The beauty of fMRI

What can a machine tell us about beauty?

A story has been going around recently: scientists find that the beauty of mathematics is the same as the beauty of paintings, life, and everything. Our nuclear imaging shows that the brain, when stimulated by this beauty, begins pumping pumping pumping the blood to the same regions regardless of its particular incarnation. Breathlessly have we been whispering to each other: “mathematical beauty is beauty.”

Beyond the love that people have for knowing that the brain is indeed doing something, “lighting up” in the way that we hope it would, we should be wondering why this story has gained traction? Why, among all the many fMRI studies out there, are we interested in this?

Perhaps we did not believe that mathematicians could find an equation truly beautiful. When I attended University, I was a mathematician who would sit in on the occasional philosophy course. During a discussion of aesthetics, there would often be times when the predominant argument among the group would be negated by considering the formal beauty of mathematics. Bringing this up would often cause blank stares; we were discussing real beauty, not your strange mathematical structures. When one cannot empathize, one does not ever truly believe.

So now we can welcome mathematicians to the fold. You see, we have the same place in our brains where sunsets and formulae cause the chemical reactions that we call beauty! We are the same, who would have thought? We have been able to replace empathy with scientific truth, and untold multitudes of college philosophy majors will now have another item to pull from their bag of quips.

But what we know is not really what we know. Our brain works through a series of chemical messaging systems: payloads of neurotransmitters cross synapses, ions whizz through directly-connected gap junctions, molecular cascades tumble through cells. And on a gross level we have large chunks of grubby grey matter whose fluctuating electrical potentials draw in blood when we see beauty. Yet the phenomenon of beauty is not solely based on the level of blood flow in our brains; rather, it is the precise matrix of neurons and proteins and peptides that are in flux at the right moment that creates our emergent feelings of aesthetics. The beauty of a sunset is not the beauty of literature is not the beauty of an equation, despite what our burbling blood whispers to the thrumming MRI machines.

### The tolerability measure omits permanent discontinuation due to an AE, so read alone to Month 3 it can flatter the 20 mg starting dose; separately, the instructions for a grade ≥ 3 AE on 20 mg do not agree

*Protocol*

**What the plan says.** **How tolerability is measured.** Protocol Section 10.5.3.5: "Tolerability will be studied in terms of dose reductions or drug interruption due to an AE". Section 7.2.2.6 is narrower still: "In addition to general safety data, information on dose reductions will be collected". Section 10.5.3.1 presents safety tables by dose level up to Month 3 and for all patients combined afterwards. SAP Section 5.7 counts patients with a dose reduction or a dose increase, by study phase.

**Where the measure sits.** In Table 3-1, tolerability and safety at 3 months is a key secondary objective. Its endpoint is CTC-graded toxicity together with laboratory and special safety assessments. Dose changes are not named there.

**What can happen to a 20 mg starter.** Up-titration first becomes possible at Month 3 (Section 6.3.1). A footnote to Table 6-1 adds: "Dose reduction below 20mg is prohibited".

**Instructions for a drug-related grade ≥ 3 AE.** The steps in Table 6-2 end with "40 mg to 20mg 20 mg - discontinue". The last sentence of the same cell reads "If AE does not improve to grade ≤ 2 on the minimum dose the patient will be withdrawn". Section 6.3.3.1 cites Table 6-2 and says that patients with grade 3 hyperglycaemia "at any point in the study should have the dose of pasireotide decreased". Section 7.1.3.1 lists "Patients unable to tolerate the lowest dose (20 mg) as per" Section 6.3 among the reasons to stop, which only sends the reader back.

Upon consideration, we no longer have truth! We have only the fact that, broadly speaking, the words we use to describe how we feel are in concordance with the manner in which our brain is acting. We have nothing.

But the scientists have something. Those who want to investigate beauty can go into greater depth, can understand the function of those regions, can visualize and tinker with the cascades and fluctuations. It is easy to pretend that common sense has anything to all to do with biology, but the messy combinatorics of our cellular membranes defy that simplification. There is a saying that nothing in biology makes sense except in the light of evolution, though it may be more accurate to quote, “nothing in biology makes sense.” So to confirm our intuitions about reality is something quite profound.

Then we can begin to ask crazy questions such as: is anything beautiful to a rat? What happens when those regions “light up” for them? For they have the same neural structures that we do. If we run into those neural rooms and flip the switches, turning lights on and off, how do things change? Perhaps we will understand if we are fundamentally distinct from the meerkat or orangutan — or more mundanely identical.

After all, why not? Why is a Homo sapiens sapiens become awestruck by a sunset or contented by a flowering field any less preposterous than a common house cat doing the same? We can exclude the pleasure of observing a gentle stream from baser animals if we wish, and demand that any animal we investigate must be in readiness for a passing meal or flight from a more vicious being. Yet we watch animals in play with others all the time and we have no desire to withhold fun from their mental world: let us not do the same with beauty.

Imagining the beauty of a bat — to pick a historically difficult animal — illustrates the difficulty. It is unimaginable that we could understand what an animal able send out sonar pulses and translate that into vivid shapes and motion. That live in three dimensions rather than our planar two. It need not be so hard: unsighted humans can learn a crude form of echolocation; every wild child remembers living in the third dimension when crawling through local canopies.

Our reality and animal reality is, in truth, isometric. And science as a whole is circular in its research planning: from gross human structures down to particular animal structures back up to human knowledge about humans. Superficialities become specificities, so long as you can take your knowledge one driblet at a time.

Photo from Kevin Dooley, used in accordance with the Creative Commons license